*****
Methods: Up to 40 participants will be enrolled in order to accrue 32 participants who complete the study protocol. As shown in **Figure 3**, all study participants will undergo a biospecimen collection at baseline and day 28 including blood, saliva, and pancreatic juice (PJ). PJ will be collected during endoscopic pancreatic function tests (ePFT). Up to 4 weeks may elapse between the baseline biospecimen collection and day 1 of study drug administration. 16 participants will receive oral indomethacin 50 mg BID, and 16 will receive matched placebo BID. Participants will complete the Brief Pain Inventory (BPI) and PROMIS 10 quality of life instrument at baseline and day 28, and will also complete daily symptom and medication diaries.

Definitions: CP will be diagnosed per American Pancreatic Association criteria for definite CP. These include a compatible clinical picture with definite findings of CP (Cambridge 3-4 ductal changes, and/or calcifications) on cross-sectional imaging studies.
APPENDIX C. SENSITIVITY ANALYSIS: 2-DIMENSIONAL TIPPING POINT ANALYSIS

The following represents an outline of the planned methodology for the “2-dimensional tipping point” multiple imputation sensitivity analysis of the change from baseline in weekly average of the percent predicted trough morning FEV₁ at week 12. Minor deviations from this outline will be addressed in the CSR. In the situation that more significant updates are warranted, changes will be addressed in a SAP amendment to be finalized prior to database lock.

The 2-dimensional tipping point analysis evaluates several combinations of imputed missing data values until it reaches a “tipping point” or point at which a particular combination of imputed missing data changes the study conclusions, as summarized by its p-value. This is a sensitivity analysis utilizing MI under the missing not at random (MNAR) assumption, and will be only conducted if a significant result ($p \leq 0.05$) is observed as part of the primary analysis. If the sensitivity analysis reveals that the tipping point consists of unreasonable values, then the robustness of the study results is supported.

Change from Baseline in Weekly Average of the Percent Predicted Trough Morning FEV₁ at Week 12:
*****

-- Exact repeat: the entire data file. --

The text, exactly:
Methods: Up to 40 participants will be enrolled in order to accrue 32 participants who complete the study protocol. As shown in **Figure 3**, all study participants will undergo a biospecimen collection at baseline and day 28 including blood, saliva, and pancreatic juice (PJ). PJ will be collected during endoscopic pancreatic function tests (ePFT). Up to 4 weeks may elapse between the baseline biospecimen collection and day 1 of study drug administration. 16 participants will receive oral indomethacin 50 mg BID, and 16 will receive matched placebo BID. Participants will complete the Brief Pain Inventory (BPI) and PROMIS 10 quality of life instrument at baseline and day 28, and will also complete daily symptom and medication diaries.

Definitions: CP will be diagnosed per American Pancreatic Association criteria for definite CP. These include a compatible clinical picture with definite findings of CP (Cambridge 3-4 ductal changes, and/or calcifications) on cross-sectional imaging studies.
APPENDIX C. SENSITIVITY ANALYSIS: 2-DIMENSIONAL TIPPING POINT ANALYSIS

The following represents an outline of the planned methodology for the “2-dimensional tipping point” multiple imputation sensitivity analysis of the change from baseline in weekly average of the percent predicted trough morning FEV₁ at week 12. Minor deviations from this outline will be addressed in the CSR. In the situation that more significant updates are warranted, changes will be addressed in a SAP amendment to be finalized prior to database lock.

The 2-dimensional tipping point analysis evaluates several combinations of imputed missing data values until it reaches a “tipping point” or point at which a particular combination of imputed missing data changes the study conclusions, as summarized by its p-value. This is a sensitivity analysis utilizing MI under the missing not at random (MNAR) assumption, and will be only conducted if a significant result ($p \leq 0.05$) is observed as part of the primary analysis. If the sensitivity analysis reveals that the tipping point consists of unreasonable values, then the robustness of the study results is supported.

Change from Baseline in Weekly Average of the Percent Predicted Trough Morning FEV₁ at Week 12: